- To transform target communities’ attitudes around MHM to be informed and positive for women and girls.
- To increase access to WASH/MHM education for improved practice for women and girls in target communities.
- To reduce additional (economic and geographical) barriers for women and girls to access safe MHM in target communities.To empower local women to run the program themselves, giving them a source of income and the ability to lead the change within their communities.
What has been the biggest challenge you have encountered in your Tsuno journey?
I suppose starting from nothing on a shoestring budget without investment has meant that growth has been fairly slow (but also sustainable) and the business doesn’t leave a lot of room to wiggle when things go wrong or are delayed. I wish there were manufacturing options locally available to me, but because there aren’t, the manufacturing lead times and overseas shipping can really cause me some stress!
Tell us about some of the artists you’ve worked with and why you decided to produce your packaging in this way?
I’ve worked with so many now! Including your lovely founder and editor-in-chief Kelley. They have been a mix of people I have known personally, to ones I have found online and really enjoyed their style, to others that have reached out to me and expressed interest. I wanted to make our packaging fun and beautiful – helping to reduce the stigma around menstruation. I think it’s working! Customers have told me they display their pad or tampon boxes on the shelf now rather than hiding them in a drawer. I also really like novelty, and I think it’s fun to have the boxes change semi regularly!
ABOVE: DESIGN BY KELLEY SHEENAN
Has COVID-19 had an impact on your business?
It has unfortunately. Thankfully the demand for products has been consistent, but raw material costs escalated by about 25%, production lead times blew out (normally my tampon factory has a 2 week lead time, this got pushed to almost three months) and shipping was very slow and more expensive. I think it’s been a blessing that my business isn’t too big, because I can imagine the headache if I had thousands of shops waiting for stock. I was so fortunate actually before my most recent shipment of stock was delivered, I thought I had run out of Regular Pads the day before, but found 1 carton that had accidentally been put with the Overnight Pads which meant I could send a retail order on time. That sounds like a really boring story, but I felt like I had won at life that day.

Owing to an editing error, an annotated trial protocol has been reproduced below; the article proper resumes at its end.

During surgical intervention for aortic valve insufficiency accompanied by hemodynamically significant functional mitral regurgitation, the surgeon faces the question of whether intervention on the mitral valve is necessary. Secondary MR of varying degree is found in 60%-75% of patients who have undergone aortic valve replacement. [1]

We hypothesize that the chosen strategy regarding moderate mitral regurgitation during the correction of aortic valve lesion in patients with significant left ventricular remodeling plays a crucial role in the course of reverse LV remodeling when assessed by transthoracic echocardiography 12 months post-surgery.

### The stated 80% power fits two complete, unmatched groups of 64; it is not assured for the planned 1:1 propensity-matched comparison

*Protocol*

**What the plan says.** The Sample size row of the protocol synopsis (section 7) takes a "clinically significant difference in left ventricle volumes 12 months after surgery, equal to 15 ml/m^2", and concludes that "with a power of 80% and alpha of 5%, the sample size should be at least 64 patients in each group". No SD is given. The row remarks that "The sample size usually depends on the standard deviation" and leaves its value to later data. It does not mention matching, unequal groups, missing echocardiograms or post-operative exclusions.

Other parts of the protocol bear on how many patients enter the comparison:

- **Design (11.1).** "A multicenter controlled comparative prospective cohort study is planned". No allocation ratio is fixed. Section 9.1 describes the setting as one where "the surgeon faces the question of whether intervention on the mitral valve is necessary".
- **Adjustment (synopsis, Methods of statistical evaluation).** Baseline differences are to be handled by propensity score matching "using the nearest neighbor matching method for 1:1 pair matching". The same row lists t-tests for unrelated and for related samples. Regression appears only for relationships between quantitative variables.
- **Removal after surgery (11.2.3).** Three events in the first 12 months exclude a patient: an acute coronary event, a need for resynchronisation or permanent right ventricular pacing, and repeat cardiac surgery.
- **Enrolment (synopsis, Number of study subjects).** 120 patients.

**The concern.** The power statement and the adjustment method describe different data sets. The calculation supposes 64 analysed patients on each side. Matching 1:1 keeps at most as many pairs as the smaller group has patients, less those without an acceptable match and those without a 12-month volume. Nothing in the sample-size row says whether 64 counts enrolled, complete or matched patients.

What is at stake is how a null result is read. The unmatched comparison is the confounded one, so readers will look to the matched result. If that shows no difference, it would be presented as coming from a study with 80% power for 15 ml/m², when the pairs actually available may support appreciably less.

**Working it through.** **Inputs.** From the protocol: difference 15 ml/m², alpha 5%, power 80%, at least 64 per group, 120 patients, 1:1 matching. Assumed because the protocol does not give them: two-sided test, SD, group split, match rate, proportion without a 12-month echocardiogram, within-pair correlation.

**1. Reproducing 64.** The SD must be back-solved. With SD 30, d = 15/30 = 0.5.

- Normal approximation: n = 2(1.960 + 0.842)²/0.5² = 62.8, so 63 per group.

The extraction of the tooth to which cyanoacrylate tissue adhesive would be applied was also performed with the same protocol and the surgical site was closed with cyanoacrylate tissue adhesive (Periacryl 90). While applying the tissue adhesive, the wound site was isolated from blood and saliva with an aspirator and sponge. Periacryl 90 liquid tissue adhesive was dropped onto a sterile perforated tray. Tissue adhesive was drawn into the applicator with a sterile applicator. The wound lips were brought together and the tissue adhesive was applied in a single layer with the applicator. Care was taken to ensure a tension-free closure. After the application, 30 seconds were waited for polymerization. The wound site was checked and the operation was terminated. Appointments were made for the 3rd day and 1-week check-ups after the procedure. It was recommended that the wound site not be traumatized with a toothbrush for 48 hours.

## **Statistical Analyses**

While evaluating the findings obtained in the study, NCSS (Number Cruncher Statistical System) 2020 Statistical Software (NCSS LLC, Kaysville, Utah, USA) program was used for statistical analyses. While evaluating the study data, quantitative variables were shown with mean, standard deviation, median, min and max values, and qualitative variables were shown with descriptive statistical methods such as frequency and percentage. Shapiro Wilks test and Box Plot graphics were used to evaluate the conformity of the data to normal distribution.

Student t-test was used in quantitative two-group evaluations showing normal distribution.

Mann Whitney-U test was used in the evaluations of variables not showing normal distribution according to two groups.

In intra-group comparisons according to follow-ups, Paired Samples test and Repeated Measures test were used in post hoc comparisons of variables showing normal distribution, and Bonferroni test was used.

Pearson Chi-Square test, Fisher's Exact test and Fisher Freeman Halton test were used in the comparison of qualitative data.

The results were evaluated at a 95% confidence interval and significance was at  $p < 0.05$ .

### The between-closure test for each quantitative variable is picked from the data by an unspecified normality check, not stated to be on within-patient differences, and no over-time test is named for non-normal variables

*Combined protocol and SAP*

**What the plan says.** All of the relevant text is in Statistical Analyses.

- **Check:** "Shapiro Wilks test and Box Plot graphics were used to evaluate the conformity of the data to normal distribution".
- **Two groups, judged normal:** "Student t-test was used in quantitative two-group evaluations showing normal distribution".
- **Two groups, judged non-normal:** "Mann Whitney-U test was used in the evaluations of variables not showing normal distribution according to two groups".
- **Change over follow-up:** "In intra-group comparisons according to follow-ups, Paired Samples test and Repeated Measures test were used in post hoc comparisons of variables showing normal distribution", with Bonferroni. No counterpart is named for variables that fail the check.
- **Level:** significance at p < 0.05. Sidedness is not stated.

Tsuno pads and liners are made from natural bamboo and corn fibre and your tampons from organic cotton. Was it difficult to find a manufacturer that fitted the sustainable goals of your brand?
It has been an ever evolving process with my manufacturers. Firstly, I needed to find ones that were in the tampon and pad manufacturing industry as the machinery is so specialised. Then it has been an ongoing process (with the pads especially as they are a more complex product) to try alternative materials, to see what I can access with such small buying power, what will work on the machines, and in the end what will work for our customers. I can’t say this process is finished yet, I think there will always be improvements that can be made as new materials become available, but I am grateful I have two manufacturers who recognise the value in being open to innovate.
What do you love most about your work?
I love the freedom, the chance to learn continuously and the people who I connect with all over the world. I’m so lucky to have partnered with so many business owners who see the value in what I am trying to achieve, and are on board to help me achieve it!